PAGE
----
FCC Commissioner wants faster Internet for schools
With Arkansas pursuing expanded broadband in its public schools, an FCC commissioner says she wants her agency to be a catalyst for meeting the state’s goals and pushing for greater bandwidth.
“The issue is no longer connection, it’s capacity,” said Jessica Rosenworcel, President Obama’s 2012 appointee to the Federal Communications Commission. “We want to make sure that every school has really high-speed broadband. If we make some changes to the E-Rate program, we can do that.”
Rosenworcel was in Little Rock and Cabot on Monday (Aug. 19) at the request of Sen. Mark Pryor, D-Ark., who conducted a field hearing in his capacity as chairman of a Senate Commerce subcommittee on communications, technology and the Internet.
“Arkansas really does serve well as a microcosm for looking at all of these issues,” Pryor said. “We have all of the challenges that you see otherwise. We have very rural, we have poor, we have seniors. It [broadband] is needed in health care and education. We have urban and suburban areas.”
The E-Rate program is a FCC program that pays up to 90% of the costs associated with installing or upgrading Internet access in the nation’s schools and libraries. It is funded primarily from fees collected by phone companies that provide interstate or international telecommunications services.
Rosenworcel said when the program was started in 1996 only 14% of the nation’s public schools were connected to the Internet. Today, more than 95% of them are.
Pryor and Rosenworcel heard from large and small telecom representatives regarding Arkansas’ current state of broadband and its future needs. Large firms such as AT&T, Windstream and Verizon were represented as were smaller firms like Ritter Communications, South Arkansas Telephone Co., and Aristotle, Inc.
Elizabeth Bowles, president of Little Rock-based Aristotle, touted her company’s ability to cheaply and quickly broaden and speed up Internet access through fixed wireless technology. Bowles said that fixed wireless, as opposed to wireline and fiber solutions, are capable of reliable service and high speeds and can be installed within a week to 30 days depending on proper licensing. She also said Aristotle only needs 40-120 customers to justify moving into an area.
“Fixed wireless can serve as the last-mile delivery mechanism while fiber is being trenched,” Bowles testified. “And fixed wireless broadband can and should serve as a backup for wireline solutions to ensure that broadband connectivity is not lost.”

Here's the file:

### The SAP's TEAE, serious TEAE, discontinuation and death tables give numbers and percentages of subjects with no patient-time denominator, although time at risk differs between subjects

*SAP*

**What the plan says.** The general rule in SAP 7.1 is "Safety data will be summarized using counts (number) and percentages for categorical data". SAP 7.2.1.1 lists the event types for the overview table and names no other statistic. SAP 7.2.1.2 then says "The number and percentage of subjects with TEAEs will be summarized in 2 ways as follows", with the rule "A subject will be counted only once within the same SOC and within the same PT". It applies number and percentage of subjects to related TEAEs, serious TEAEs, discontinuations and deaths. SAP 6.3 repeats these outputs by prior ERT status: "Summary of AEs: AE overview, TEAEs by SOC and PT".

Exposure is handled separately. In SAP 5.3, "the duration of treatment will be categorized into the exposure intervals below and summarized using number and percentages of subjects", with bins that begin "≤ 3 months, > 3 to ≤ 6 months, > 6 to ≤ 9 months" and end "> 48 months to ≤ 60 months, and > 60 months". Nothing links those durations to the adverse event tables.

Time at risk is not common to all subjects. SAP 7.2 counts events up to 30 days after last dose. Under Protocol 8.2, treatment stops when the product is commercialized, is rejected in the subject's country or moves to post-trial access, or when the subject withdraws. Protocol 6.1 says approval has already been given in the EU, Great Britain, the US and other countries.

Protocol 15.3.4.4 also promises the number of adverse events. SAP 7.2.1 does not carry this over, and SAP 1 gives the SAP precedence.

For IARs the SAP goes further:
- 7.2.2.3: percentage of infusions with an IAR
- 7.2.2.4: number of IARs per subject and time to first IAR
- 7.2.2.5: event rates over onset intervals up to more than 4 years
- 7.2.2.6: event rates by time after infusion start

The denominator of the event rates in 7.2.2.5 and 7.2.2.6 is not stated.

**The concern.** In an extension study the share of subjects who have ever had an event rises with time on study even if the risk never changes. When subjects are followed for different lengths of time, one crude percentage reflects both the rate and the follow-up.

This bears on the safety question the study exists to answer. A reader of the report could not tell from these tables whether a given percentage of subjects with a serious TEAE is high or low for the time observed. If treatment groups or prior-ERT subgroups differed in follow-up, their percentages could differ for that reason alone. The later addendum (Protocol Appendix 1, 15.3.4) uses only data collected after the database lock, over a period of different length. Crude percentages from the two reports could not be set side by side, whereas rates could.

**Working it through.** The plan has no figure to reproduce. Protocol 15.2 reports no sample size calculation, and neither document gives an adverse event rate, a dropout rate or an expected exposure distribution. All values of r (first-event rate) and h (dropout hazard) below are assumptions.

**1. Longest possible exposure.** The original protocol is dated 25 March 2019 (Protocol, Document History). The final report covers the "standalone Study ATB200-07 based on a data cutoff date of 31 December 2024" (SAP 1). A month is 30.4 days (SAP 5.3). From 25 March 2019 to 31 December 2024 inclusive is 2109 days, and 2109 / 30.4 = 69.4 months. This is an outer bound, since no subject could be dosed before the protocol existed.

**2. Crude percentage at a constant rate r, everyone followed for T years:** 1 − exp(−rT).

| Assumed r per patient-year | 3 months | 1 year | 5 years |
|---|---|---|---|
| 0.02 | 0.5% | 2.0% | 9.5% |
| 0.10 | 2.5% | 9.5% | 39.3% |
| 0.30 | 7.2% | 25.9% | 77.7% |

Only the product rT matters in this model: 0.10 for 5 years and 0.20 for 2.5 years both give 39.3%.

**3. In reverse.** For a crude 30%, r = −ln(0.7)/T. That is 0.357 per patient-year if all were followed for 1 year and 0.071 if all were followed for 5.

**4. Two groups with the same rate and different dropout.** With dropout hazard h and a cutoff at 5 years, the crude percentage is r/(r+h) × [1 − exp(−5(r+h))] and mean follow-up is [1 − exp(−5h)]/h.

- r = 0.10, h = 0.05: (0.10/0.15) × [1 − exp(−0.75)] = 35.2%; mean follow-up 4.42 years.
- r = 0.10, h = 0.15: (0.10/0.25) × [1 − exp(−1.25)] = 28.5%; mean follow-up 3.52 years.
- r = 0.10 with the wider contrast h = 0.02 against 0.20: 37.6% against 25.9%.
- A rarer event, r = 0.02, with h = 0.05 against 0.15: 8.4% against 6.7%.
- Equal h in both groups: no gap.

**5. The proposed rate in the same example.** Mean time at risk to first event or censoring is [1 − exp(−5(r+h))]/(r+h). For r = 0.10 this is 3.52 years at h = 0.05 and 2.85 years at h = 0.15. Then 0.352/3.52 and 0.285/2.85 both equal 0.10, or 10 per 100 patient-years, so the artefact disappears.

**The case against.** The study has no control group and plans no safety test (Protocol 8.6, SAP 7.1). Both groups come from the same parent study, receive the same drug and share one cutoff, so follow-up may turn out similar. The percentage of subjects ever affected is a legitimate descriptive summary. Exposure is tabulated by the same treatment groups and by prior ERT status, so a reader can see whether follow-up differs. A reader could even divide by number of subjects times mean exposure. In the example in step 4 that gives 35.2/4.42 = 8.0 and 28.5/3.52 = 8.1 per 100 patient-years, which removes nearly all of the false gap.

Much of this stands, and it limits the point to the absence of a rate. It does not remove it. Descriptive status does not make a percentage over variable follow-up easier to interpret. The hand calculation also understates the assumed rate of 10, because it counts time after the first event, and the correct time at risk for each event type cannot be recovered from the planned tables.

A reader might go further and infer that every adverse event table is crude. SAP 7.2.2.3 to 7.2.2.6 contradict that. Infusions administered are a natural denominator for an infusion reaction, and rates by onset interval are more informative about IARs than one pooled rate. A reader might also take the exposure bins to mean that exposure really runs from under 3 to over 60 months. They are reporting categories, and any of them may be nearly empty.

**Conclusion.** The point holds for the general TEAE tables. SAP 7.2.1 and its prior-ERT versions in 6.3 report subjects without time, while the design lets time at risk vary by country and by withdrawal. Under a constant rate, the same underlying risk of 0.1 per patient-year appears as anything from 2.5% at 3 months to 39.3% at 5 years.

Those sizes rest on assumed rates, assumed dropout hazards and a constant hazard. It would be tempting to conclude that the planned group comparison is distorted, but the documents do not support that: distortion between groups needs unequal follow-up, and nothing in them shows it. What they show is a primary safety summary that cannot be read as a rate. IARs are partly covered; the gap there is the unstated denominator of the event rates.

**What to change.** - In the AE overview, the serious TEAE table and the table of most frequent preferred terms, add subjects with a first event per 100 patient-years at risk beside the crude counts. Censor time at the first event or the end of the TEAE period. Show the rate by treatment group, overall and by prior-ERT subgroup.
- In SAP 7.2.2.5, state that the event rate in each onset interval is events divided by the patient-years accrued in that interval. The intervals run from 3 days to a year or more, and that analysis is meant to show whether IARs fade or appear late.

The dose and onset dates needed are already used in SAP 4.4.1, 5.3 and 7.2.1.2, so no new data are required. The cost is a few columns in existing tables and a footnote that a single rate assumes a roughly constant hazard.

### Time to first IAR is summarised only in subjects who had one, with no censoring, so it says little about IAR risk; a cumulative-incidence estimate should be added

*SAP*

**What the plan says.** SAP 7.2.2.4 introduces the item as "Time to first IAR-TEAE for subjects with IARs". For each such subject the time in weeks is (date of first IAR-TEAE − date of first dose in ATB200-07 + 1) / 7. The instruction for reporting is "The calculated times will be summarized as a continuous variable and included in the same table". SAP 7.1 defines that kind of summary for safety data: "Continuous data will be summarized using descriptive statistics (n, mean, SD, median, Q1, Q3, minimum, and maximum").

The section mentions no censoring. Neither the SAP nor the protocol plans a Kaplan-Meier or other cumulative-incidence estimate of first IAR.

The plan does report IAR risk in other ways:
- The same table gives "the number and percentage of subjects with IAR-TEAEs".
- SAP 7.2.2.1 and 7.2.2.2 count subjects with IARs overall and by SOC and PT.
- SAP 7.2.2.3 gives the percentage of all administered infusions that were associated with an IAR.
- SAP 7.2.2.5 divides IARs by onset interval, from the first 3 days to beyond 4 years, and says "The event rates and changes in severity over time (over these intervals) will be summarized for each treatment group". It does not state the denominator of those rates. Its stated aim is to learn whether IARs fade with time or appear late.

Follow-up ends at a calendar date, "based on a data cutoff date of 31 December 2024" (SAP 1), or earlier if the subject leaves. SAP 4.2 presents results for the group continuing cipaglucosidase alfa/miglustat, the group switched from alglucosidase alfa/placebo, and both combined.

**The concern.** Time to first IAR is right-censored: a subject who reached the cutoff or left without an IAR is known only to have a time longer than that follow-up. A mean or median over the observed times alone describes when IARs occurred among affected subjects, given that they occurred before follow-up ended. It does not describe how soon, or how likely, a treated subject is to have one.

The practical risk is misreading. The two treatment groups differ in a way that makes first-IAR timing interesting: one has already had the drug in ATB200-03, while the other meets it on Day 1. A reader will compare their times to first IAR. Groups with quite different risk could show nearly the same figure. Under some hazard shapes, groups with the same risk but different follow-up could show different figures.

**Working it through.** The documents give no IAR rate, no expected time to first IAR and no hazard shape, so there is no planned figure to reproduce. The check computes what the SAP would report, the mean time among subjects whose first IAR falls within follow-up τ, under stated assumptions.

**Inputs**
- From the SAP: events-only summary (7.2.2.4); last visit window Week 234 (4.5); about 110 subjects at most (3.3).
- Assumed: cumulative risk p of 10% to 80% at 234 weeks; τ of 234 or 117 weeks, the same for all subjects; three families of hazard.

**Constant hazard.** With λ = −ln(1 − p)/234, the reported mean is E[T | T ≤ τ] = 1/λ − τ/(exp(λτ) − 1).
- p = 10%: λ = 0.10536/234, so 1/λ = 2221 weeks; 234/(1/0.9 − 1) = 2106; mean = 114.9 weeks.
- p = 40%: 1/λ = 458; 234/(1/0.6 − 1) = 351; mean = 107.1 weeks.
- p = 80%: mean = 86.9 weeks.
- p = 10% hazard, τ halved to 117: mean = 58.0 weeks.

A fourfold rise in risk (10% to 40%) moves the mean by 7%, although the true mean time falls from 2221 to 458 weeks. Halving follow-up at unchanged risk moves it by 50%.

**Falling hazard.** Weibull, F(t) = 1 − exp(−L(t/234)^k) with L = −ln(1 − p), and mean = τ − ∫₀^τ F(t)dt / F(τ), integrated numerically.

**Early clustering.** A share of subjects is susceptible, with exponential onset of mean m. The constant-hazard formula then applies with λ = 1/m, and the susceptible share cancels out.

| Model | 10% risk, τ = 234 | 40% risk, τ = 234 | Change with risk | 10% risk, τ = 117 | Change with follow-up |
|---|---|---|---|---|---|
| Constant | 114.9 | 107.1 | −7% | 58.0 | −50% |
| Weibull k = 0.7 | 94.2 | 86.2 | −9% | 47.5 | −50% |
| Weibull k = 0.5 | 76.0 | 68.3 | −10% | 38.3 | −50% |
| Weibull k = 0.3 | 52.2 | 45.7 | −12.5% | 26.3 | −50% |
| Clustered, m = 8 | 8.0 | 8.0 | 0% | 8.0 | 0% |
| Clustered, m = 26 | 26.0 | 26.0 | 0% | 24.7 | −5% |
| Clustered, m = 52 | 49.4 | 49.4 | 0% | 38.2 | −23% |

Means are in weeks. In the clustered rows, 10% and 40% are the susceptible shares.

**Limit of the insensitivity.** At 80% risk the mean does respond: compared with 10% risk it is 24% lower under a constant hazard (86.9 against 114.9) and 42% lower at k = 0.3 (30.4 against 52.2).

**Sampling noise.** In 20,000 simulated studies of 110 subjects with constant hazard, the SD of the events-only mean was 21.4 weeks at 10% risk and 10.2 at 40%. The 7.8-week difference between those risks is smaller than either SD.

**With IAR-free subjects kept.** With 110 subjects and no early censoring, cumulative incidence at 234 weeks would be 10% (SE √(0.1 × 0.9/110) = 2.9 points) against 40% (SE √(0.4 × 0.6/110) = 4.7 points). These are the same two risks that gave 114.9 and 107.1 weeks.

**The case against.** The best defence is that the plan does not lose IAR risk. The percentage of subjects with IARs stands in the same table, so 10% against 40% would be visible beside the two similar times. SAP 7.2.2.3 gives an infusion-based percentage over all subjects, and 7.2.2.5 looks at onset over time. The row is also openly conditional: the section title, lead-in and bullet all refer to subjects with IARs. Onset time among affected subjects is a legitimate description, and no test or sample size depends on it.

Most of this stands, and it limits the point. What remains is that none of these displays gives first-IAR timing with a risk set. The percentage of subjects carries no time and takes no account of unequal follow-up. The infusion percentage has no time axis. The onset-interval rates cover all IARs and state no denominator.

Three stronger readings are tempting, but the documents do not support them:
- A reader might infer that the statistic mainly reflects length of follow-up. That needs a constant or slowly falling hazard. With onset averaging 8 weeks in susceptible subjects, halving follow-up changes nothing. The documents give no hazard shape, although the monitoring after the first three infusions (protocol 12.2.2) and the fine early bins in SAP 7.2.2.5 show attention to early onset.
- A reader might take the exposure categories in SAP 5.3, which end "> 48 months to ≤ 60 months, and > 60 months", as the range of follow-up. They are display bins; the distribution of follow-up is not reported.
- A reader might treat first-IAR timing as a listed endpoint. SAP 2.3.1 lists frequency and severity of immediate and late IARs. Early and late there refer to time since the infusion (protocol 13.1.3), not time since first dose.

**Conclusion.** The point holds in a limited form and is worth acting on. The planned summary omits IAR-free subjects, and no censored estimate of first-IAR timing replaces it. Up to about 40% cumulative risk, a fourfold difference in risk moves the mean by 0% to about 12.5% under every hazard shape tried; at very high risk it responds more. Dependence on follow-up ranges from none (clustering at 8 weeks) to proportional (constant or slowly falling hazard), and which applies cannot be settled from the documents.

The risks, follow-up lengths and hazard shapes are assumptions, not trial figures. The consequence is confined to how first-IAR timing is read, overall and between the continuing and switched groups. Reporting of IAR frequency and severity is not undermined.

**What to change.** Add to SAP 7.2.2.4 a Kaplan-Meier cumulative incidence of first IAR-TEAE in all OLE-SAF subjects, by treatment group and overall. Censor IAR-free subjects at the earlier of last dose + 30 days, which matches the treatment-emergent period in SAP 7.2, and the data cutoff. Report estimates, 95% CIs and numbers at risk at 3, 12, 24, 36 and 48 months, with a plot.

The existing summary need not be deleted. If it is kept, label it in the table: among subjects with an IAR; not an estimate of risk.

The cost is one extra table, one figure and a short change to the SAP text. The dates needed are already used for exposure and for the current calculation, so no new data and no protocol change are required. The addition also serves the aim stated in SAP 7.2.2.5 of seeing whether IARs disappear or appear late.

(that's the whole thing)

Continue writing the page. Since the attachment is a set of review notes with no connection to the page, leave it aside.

Gov. Mike Beebe (D) has convened a task force known as FASTER to study what it will take to achieve broadband speeds of 100 mps per 1,000 students in Arkansas’ public schools.
Jeff Gardner, Windstream CEO and a member of the FASTER group, testified that his firm is already meeting and exceeding that goal in some areas of the state.
“Education institutions are important Windstream customers. For example, we deliver 1 gigabit service to both North Little Rock high schools. Windstream understands the importance of replicating this service elsewhere,” Gardner said.
A second working group, the Quality Digital Learning Study (QDLS) committee, is also working with educators and Internet service providers to find solutions.
The 100 mps threshold may be too low, according to some task force members, who said that 400 mps might need to be the new goal for the task force’s work.
Rosenworcel said she’s focused on making sure the FCC encourages optimum use of the E-Rate program. She said the Arkansas field hearing reinforced her belief that two primary goals need to be the focus for the agency and policy she guides.
“I’d really like to see us simplify the program. Over time, it’s gotten much more bureaucratic and I’m afraid that the bureaucracy is deterring small and rural schools from participating and applying, and even companies from participating and providing the broadband,” she said.
Secondly, Rosenworcel has a goal for the 2015 school year – just one year away.
“We have to absolutely re-think the program and make sure that capacity is a part of it,” Rosenworcel said. “I want to see 100 megabits to every school per 1,000 students by the 2015 school year. And then I want to see a gigabit to every school per 1,000 students by the end of the decade. I call that ‘dream likely’ and ‘dream big.’”